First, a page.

Where U.S.-Mexico border fence is tall, border crossings fall
In Yuma, Ariz., border patrol agents tout the success of a high
triple-and double-layered wall. But such a fence is unlikely to stretch the
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To his right stands a steel wall, 20 feet high and reinforced by cement-filled steel piping. To his left another tall fence of steel mesh. Ten yards beyond, a shorter cyclone fence is topped with jagged concertina wire. Visible to the north, through the gauze of fencing are the homes and businesses of this growing Southwest suburbia of 22,000 people.
"This wall works," says Mr. Bernacke. "A lot of people have the misconception that it is a waste of time and money, but the numbers of apprehensions show that it works."
The law instructed the Department of Homeland Security (DHS) to secure about one-third of the 1,950-mile border between US and Mexico with 700 miles of double-layered fencing – and additionally through cameras, motion sensors, and other types of barriers – by the end of the year to stem illegal immigration.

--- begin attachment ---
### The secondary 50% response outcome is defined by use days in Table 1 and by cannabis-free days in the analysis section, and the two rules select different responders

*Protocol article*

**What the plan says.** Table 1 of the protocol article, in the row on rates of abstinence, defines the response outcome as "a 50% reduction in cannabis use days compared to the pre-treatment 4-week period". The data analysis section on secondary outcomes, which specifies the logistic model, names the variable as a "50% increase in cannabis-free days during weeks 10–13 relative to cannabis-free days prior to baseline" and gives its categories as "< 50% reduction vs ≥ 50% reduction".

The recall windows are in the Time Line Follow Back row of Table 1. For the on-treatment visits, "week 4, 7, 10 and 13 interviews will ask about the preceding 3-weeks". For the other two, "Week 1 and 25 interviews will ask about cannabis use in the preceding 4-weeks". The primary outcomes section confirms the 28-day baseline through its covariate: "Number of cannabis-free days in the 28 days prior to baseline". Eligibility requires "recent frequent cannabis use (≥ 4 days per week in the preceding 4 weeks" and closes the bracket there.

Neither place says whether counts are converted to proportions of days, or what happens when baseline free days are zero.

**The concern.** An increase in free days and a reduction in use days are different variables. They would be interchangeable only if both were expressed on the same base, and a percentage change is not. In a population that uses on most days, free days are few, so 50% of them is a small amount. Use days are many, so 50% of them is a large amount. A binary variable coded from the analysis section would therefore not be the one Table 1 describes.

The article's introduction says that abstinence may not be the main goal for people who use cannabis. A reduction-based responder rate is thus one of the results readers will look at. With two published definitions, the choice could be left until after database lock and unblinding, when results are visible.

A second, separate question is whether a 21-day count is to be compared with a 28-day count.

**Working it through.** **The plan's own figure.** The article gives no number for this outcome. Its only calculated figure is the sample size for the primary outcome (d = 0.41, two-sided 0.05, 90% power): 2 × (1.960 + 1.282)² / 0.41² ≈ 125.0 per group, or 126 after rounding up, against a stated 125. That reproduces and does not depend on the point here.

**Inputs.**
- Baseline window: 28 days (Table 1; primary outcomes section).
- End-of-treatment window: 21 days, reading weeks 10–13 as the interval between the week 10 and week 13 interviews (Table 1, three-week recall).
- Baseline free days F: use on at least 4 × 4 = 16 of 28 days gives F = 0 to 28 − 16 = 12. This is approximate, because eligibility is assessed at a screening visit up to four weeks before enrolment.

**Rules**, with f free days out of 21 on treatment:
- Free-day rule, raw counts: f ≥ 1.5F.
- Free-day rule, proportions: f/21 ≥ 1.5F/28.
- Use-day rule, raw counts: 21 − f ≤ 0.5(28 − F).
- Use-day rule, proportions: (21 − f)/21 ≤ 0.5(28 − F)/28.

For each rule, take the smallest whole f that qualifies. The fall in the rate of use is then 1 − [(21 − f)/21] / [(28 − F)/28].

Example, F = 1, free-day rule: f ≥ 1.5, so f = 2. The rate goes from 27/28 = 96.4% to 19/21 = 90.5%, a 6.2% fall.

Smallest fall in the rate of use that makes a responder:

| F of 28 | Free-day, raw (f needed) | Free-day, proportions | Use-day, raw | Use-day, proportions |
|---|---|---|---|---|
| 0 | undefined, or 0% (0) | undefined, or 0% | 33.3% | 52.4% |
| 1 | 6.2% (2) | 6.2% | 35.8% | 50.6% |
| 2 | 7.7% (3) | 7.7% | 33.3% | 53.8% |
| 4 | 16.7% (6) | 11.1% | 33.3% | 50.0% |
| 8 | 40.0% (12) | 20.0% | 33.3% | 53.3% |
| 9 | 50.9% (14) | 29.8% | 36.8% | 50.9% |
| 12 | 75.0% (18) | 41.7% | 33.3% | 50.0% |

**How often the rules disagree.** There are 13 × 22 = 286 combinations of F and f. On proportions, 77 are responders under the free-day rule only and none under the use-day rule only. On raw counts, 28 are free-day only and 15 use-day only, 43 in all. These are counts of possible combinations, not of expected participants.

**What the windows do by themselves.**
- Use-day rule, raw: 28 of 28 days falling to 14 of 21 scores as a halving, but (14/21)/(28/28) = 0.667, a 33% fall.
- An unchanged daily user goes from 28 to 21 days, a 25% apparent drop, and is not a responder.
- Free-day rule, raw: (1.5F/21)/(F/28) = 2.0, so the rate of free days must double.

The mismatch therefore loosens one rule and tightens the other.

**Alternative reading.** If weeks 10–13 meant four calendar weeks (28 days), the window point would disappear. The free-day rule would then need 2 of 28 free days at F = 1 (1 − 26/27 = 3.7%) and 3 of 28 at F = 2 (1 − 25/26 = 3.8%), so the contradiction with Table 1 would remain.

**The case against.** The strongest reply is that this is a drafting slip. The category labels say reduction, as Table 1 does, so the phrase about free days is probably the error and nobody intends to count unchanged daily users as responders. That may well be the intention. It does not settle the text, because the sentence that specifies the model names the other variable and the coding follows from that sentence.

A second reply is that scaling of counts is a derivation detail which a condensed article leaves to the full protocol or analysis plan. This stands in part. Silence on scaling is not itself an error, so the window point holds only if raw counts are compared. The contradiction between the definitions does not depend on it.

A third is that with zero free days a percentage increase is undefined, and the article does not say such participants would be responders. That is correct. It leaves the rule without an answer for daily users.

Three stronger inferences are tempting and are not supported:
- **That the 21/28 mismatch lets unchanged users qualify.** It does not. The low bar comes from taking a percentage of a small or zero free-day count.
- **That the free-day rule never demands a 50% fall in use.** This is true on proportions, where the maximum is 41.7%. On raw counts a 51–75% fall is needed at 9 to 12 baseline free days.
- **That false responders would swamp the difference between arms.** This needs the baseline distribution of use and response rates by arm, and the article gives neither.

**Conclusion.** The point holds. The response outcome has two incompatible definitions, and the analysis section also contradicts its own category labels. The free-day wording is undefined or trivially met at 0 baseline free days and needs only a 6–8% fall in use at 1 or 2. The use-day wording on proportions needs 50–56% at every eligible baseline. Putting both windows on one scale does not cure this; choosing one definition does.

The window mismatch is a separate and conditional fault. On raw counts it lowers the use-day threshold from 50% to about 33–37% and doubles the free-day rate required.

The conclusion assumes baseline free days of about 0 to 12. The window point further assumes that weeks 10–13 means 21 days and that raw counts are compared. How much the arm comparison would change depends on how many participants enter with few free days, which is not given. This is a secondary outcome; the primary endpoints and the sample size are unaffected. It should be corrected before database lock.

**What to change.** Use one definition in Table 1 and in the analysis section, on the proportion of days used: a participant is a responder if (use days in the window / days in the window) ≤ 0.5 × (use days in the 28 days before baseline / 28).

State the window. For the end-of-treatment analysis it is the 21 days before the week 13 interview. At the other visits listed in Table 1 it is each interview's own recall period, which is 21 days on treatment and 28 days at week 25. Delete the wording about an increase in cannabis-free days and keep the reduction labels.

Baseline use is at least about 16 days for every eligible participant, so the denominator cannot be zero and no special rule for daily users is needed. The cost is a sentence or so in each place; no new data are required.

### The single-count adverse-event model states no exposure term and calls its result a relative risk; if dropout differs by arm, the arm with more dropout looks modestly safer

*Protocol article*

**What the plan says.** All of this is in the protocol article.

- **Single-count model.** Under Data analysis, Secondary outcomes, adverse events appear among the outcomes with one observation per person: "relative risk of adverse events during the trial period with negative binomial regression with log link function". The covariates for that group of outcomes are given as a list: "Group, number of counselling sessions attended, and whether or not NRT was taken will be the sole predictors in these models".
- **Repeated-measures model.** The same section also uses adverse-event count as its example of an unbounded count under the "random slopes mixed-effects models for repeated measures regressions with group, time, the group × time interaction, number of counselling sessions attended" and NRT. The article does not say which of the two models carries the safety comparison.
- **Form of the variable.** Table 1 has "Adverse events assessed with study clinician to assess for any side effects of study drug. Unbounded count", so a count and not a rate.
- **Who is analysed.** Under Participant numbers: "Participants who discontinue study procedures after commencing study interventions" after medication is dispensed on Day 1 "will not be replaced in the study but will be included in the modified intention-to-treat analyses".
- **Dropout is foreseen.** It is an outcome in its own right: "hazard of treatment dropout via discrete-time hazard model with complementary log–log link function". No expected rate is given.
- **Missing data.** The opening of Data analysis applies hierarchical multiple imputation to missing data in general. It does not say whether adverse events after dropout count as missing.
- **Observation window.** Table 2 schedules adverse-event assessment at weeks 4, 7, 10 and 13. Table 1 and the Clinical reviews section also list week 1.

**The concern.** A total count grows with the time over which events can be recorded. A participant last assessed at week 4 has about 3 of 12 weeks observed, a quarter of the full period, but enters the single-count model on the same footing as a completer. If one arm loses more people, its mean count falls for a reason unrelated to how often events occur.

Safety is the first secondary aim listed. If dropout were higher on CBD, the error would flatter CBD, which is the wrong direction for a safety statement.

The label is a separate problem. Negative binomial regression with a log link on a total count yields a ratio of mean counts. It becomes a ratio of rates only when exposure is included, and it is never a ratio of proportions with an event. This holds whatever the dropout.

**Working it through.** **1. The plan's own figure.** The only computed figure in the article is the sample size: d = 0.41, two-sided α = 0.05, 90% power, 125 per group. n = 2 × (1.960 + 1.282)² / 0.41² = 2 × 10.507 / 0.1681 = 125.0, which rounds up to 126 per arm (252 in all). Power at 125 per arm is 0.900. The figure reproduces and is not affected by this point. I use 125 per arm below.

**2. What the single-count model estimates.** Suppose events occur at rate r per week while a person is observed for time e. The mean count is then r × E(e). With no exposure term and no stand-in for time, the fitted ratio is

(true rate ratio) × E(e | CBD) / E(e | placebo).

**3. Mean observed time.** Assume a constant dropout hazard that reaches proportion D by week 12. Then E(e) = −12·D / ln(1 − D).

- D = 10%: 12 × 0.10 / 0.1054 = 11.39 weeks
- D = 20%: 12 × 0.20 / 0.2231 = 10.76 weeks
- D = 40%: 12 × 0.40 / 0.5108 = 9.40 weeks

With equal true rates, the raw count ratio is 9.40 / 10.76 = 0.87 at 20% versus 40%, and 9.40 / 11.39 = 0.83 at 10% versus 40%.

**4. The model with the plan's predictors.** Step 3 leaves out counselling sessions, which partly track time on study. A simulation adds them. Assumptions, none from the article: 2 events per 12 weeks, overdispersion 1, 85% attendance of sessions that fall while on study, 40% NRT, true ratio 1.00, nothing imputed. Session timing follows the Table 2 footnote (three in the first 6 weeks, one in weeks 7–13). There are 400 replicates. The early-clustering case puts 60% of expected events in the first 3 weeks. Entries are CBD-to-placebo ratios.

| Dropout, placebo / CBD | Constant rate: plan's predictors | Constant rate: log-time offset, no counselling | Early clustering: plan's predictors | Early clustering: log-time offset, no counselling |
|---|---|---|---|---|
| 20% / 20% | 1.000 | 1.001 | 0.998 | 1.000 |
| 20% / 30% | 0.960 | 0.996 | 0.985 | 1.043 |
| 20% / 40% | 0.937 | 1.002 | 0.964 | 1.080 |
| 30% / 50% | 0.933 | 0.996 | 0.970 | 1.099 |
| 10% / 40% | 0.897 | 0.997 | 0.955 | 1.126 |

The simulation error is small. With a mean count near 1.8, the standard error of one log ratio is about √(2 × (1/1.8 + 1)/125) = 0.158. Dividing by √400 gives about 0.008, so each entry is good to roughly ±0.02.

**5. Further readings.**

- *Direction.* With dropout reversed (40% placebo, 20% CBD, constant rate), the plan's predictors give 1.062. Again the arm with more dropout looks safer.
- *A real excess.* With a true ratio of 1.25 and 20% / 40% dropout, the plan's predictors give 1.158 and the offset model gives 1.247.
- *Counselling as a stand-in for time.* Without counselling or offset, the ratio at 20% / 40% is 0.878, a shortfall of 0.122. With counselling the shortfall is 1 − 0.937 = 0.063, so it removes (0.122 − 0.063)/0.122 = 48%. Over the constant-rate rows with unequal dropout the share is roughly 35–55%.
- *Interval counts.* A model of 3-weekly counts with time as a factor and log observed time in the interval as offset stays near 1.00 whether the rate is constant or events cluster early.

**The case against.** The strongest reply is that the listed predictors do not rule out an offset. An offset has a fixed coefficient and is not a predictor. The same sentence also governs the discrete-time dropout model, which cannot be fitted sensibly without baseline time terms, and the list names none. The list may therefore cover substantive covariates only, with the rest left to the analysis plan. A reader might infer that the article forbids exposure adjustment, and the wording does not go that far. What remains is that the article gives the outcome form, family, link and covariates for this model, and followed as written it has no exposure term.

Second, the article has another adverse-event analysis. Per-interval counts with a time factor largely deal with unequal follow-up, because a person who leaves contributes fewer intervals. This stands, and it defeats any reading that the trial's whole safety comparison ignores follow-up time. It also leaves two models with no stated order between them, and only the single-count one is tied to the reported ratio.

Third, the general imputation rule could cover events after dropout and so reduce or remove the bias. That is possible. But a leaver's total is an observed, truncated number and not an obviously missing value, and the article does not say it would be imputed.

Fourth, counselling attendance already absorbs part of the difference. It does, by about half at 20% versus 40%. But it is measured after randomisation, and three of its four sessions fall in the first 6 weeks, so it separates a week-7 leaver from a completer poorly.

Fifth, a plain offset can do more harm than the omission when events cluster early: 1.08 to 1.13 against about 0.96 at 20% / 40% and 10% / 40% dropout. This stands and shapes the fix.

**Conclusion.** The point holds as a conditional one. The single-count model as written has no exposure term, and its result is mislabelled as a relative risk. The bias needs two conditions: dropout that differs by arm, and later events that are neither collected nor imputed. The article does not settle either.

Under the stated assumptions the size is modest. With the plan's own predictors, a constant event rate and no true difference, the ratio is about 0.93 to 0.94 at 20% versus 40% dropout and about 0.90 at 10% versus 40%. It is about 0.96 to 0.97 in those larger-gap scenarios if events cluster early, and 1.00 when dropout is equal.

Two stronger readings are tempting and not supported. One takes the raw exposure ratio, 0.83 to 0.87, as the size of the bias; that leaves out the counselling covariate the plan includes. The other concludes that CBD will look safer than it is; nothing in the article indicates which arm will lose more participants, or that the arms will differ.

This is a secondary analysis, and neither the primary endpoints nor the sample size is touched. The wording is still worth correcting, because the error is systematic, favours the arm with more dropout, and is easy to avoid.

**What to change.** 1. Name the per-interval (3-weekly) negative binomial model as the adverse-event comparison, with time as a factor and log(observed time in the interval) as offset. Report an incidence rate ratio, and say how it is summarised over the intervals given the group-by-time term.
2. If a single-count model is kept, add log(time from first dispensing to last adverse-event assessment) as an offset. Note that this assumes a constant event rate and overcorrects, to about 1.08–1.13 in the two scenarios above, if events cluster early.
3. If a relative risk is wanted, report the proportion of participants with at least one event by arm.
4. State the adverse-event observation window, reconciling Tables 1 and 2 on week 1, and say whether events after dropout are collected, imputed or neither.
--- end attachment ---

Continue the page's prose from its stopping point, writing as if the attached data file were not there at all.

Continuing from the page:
Bankrolled by a separate $1.2 billion homeland security bill, the Secure Fence Act would, President Bush said in 2006, "make our borders more secure." By most recent estimates, nearly half a million unauthorized immigrants cross the border each year.
On the ground, though, things have turned out differently.
The DHS scaled back its ambitions early on, trimming its end-of-2008 target down to 300 miles of vehicle barrier and 370 miles of pedestrian barrier.
Just $200 million will have been spent by June, according to Lloyd Easterling, the border patrol public information officer.
Only a fraction of the new barriers resemble anything like the images of formidable fencing – the Berlin Wall or the bleak monolith that divides Israel and the West Bank – envisioned by the initial proposal. Most of the new fencing is not a double wall, but a combination of regular vehicle blocks and pedestrian barriers that range from metal mesh and chain link to traditional picket fences.